C8 Corvette Driving Through Flood Gives New Meaning to ‘Chevy Runs Deep’

Stingray or submarine? You decide.

byRob Stumpf| PUBLISHED Jun 6, 2022 4:37 PM
C8 Corvette Driving Through Flood Gives New Meaning to ‘Chevy Runs Deep’
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There's a thin line between bravery and stupidity when it comes to fording flood waters in a vehicle. The general recommendation is simply to find a route around the water but that makes too much sense—especially in Florida where vehicle-related activities generally take a newsworthy turn. This C8 Corvette is no exception to that rule.

Several viral videos popped up over the weekend showing a new Chevrolet Corvette making its way through a section of flood waters in storm-ridden southern Florida where the C8 was submerged up to its hood in murky aqua.

Parts of the Miami-Dade area of Florida flooded over the weekend as a would-be tropical storm dumped rainwater all over the coastal area of the state. In fact, some areas received more than 10 inches of rainfall between Friday and Saturday, leaving homes flooded and vehicles stranded. That being said, we're not exactly sure what was going through this Corvette driver's mind when testing the waters, but the short video clips show the car pushing through the flood almost as if the water wasn't even there.

To be fair, the water is deceptively high, especially when you consider the parked cars just off of the street barely have water above the wheels. However, as the C8 pushes through the water, the liquid begins to flood over the mid-engine sports car's front trunk and create a ripple effect through the streets. At one point you can see the wake generated by the Corvette actually push a Toyota Corolla out of its parking space.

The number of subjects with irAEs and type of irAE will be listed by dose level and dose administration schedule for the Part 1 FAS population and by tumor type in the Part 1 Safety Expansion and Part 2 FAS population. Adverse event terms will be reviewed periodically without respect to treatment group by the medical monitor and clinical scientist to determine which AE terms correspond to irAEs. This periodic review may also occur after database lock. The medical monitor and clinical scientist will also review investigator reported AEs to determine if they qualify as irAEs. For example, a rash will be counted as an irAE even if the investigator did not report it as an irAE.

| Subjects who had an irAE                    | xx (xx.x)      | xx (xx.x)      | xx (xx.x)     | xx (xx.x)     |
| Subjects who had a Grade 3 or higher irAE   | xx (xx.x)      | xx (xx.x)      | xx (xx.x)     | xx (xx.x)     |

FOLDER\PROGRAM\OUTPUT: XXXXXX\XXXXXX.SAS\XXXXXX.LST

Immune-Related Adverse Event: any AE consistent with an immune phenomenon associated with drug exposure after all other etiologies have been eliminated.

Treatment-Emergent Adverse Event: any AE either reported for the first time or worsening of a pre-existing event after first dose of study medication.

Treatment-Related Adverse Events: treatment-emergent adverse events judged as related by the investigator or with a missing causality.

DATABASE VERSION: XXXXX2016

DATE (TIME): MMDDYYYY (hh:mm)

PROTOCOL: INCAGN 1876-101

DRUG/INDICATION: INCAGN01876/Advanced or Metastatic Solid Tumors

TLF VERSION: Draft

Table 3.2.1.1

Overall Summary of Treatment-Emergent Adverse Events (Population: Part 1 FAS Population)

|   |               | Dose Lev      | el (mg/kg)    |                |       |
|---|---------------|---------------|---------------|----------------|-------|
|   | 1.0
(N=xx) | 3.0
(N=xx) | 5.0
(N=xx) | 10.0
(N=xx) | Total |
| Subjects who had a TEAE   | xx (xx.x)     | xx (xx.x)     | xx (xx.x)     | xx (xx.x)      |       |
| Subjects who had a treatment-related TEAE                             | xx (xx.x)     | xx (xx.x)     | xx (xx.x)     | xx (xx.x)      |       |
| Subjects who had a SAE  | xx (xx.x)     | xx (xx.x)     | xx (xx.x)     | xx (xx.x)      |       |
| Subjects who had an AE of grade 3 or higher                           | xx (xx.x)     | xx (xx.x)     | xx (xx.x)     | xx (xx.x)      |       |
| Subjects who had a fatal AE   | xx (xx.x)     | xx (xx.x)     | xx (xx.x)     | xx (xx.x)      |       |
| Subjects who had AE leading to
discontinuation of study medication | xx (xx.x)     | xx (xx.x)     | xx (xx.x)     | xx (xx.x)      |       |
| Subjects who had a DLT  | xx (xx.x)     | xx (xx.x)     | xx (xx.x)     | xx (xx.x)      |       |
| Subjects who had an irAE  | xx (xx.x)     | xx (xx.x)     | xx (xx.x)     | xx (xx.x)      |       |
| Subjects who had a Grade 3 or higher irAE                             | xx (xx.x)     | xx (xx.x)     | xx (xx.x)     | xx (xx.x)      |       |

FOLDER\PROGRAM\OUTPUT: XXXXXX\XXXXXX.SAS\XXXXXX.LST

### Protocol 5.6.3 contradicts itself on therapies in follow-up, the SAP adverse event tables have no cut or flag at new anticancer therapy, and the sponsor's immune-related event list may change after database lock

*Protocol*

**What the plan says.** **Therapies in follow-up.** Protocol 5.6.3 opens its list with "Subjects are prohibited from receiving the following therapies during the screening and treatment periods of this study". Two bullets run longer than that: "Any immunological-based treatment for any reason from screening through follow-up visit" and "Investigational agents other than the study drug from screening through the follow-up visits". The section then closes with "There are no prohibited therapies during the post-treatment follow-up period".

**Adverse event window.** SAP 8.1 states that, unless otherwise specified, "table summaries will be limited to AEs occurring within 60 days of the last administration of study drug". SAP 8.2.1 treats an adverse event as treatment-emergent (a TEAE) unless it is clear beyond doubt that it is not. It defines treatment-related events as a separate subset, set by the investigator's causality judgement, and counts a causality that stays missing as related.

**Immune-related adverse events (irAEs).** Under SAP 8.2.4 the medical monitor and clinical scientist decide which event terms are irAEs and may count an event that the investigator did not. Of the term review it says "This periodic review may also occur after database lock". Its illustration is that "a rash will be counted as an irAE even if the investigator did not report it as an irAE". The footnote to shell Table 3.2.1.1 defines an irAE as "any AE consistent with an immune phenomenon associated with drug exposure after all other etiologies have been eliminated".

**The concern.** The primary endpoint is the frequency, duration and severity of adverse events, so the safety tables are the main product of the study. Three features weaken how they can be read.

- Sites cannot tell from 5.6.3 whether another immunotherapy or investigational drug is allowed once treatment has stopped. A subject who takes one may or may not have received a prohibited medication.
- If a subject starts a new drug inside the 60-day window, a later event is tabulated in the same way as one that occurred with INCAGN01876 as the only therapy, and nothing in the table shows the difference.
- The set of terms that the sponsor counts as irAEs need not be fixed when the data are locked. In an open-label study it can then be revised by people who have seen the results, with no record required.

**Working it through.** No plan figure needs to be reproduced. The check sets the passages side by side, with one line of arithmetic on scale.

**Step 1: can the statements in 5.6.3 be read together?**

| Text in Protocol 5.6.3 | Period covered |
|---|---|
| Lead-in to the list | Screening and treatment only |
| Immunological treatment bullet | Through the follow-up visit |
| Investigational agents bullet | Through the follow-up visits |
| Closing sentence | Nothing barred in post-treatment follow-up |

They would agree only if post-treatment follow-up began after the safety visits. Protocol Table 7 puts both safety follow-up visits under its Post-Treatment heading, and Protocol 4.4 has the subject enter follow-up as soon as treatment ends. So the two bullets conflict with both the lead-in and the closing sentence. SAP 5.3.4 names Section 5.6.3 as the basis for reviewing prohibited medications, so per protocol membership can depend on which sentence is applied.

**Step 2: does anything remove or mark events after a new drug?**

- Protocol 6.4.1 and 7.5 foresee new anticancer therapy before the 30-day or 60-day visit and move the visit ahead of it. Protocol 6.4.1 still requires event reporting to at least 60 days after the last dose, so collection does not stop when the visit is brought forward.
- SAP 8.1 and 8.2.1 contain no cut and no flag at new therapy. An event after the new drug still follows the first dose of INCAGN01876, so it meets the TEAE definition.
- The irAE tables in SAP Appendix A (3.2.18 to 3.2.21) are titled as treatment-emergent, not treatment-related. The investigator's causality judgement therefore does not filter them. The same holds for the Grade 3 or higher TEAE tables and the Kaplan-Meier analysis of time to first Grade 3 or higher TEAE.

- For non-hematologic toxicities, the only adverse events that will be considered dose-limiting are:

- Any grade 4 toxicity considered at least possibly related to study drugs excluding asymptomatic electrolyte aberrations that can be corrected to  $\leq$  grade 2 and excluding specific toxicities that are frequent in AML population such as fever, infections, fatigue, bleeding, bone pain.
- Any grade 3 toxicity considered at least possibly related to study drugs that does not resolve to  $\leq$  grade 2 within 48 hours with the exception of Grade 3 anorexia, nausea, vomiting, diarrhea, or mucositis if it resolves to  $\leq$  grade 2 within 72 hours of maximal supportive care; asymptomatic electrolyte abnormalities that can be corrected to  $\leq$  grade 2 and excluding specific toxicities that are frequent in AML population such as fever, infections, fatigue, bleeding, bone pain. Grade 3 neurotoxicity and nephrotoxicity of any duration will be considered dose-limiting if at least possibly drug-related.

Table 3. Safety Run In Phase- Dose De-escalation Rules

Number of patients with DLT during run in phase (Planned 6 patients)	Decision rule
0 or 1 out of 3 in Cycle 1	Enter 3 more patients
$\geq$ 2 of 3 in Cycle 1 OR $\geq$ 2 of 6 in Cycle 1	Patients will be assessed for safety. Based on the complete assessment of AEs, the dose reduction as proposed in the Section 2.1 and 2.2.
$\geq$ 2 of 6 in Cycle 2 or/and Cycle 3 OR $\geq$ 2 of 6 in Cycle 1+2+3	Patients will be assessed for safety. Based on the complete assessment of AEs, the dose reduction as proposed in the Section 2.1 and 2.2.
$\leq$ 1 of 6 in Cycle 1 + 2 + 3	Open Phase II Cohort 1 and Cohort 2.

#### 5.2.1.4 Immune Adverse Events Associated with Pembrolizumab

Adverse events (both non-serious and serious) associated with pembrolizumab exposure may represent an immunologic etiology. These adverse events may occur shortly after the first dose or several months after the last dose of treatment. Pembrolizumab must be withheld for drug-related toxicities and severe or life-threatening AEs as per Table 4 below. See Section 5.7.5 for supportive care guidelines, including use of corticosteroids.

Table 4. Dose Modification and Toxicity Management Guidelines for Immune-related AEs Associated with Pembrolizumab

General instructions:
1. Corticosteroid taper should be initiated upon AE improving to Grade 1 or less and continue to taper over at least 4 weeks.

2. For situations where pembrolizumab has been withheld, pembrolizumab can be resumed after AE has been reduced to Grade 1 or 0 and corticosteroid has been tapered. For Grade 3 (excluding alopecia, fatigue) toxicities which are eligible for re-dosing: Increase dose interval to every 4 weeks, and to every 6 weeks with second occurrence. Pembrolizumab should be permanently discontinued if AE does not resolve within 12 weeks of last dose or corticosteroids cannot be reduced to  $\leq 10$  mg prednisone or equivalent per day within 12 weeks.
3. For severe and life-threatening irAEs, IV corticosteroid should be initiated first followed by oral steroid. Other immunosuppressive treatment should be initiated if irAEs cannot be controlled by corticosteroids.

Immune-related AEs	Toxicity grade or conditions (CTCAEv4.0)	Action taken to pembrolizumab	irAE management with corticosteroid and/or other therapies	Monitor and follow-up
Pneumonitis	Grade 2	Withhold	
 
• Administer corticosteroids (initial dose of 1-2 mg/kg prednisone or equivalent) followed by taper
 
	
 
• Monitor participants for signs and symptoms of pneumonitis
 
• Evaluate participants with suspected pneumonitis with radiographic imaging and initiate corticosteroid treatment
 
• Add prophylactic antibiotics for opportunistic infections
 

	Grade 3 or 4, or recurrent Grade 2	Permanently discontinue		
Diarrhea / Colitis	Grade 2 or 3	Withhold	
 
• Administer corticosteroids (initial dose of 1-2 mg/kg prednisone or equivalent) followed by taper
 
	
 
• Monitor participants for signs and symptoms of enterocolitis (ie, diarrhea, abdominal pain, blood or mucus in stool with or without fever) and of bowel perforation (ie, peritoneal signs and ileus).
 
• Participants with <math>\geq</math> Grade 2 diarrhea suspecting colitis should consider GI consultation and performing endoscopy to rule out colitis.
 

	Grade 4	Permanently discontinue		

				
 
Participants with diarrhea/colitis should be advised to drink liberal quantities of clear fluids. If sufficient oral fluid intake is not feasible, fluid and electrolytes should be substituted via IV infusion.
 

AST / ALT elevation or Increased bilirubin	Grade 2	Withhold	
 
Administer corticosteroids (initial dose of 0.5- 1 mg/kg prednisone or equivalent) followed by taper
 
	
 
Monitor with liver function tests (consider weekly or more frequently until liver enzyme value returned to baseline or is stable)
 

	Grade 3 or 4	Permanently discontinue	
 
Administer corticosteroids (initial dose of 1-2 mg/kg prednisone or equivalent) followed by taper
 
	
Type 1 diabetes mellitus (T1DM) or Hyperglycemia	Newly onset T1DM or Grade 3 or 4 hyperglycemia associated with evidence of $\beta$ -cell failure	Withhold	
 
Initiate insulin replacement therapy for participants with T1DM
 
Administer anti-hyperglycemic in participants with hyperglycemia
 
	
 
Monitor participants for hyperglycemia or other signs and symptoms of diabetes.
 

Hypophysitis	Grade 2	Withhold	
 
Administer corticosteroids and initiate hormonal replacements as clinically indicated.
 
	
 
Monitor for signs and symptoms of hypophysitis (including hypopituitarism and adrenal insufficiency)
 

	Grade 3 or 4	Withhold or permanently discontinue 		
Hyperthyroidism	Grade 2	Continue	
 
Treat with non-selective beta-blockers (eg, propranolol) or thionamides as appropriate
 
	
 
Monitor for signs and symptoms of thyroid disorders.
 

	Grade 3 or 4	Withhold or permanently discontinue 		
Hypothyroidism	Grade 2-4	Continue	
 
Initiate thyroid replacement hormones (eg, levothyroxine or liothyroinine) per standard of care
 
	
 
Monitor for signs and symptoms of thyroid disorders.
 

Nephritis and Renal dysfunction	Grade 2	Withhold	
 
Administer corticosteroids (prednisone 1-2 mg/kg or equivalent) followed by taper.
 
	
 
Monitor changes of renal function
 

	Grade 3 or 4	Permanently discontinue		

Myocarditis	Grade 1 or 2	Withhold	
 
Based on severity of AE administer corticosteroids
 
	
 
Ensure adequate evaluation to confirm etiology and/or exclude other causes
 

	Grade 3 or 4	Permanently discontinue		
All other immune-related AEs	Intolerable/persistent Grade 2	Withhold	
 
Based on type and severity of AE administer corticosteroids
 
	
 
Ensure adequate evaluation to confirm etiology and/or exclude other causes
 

It's even more amazing that the Corvette didn't hydrolock its engine due to the high water. Unlike previous-generation Corvettes, the C8 is mid-engine with its motor sitting in the rear of the car rather than under the hood. The upper portion of the scoops along the side of the car feed air into its naturally aspirated 6.2-liter V8, meaning that the water could have easily made its way somewhere that it shouldn't have been and resulted in a costly fix.

Regardless, this owner got off lucky. Despite daring to drive through flood waters, the car came out in seemingly the same condition that it went in. Maybe next time, this driver should heed the advice of the National Weather Service: Turn around don't drown.

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